Like most of the interns at Baylor Scott and White Heart and Vascular Hospital, 17-year-olds Valerie McNamara and Madeline Sabedra expected their summers would be pretty ho-hum.
“I was expecting regular intern stuff like filing papers,” Sabedra said.
Their expectations changed once their resumes landed on the desk of the hospital’s director of education, Art Signo.
“We saw that they could do more, and we wanted them to understand that their talents, their skills can be used today to help take care of the patients here in our hospital,” Signo said.
Signo believed the teens were qualified to be music volunteers.
McNamara, a senior at Lake Highlands High School and Sabedra, a senior at Booker T. Washington, are both accomplished musicians. And both want to pursue a career in healthcare.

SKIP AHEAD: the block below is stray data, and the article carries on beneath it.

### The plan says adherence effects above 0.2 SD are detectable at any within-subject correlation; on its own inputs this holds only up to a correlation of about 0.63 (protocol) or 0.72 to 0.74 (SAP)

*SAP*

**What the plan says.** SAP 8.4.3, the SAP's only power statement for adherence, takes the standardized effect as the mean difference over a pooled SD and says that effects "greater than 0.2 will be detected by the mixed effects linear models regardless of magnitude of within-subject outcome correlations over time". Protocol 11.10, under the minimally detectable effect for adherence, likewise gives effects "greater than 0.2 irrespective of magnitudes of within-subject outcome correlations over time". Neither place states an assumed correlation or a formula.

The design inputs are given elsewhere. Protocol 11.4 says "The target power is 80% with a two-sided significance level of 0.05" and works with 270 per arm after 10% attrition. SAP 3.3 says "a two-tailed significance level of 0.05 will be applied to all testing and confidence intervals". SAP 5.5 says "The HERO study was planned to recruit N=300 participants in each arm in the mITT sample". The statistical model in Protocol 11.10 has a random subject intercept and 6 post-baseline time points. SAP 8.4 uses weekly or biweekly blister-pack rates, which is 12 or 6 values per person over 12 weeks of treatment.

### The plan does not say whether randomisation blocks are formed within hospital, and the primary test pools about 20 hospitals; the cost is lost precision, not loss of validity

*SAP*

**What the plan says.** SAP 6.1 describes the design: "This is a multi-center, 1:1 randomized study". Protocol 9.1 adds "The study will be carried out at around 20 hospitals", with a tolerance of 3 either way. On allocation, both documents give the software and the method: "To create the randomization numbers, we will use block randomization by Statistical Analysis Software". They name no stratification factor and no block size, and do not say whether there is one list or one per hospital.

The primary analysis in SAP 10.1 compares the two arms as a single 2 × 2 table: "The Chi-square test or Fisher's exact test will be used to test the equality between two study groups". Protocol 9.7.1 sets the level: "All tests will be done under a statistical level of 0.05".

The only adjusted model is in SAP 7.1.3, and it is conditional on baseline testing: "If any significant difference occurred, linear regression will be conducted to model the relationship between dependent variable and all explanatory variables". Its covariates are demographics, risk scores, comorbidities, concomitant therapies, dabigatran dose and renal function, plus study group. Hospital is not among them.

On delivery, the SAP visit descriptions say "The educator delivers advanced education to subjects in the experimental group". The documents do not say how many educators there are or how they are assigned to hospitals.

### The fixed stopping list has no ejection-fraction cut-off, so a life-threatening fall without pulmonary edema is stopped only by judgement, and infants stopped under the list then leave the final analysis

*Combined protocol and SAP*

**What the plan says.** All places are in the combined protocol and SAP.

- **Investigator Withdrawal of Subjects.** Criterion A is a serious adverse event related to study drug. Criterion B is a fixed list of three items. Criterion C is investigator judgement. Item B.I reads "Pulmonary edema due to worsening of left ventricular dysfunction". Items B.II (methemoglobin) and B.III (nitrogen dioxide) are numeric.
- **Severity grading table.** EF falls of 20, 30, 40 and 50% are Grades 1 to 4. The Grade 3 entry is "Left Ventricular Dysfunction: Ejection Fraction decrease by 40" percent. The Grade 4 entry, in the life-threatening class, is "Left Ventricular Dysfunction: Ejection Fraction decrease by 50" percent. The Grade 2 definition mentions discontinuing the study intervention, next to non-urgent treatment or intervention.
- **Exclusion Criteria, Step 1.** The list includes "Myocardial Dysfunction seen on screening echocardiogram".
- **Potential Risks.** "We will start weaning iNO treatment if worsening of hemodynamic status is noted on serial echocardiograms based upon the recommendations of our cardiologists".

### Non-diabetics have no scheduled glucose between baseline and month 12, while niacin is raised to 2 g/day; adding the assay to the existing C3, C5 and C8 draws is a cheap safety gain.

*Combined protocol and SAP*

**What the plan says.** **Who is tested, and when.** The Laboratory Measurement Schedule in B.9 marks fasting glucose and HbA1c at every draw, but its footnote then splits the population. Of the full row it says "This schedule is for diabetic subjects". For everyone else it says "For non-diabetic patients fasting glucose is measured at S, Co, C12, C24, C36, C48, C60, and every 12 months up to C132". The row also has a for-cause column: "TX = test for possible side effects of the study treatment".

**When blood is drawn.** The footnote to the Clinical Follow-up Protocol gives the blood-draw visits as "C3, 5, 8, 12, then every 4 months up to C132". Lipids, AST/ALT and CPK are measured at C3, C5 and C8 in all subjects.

That’s why they applied for the Dallas Mayor’s Intern Fellows Program, even though they felt unqualified.
“I was pretty surprised when I got this just because my entire resume was music cause that’s all I do pretty much,” McNamara said.
Turns out, playing music is what they're doing in a hospital setting.
Sebedra plays the violin and McNamara plays the flute for patients, something the patients say comforts them.
“Just hearing them say that you made my day so much better and you’ve helped me take my mind off what I’m going through, that’s great to hear,” the violinist said.
They are neither doctors nor surgeons, but Sabedra and McNamara have had a profound impact on the heart.
“That made my day so much pleasant that I can face whatever happens today and tomorrow,” said patient Patricia Gaulding.
Whether or not the girls’ brand of medicine has the power to heal, they say they don’t need any proof because they can already see the results.
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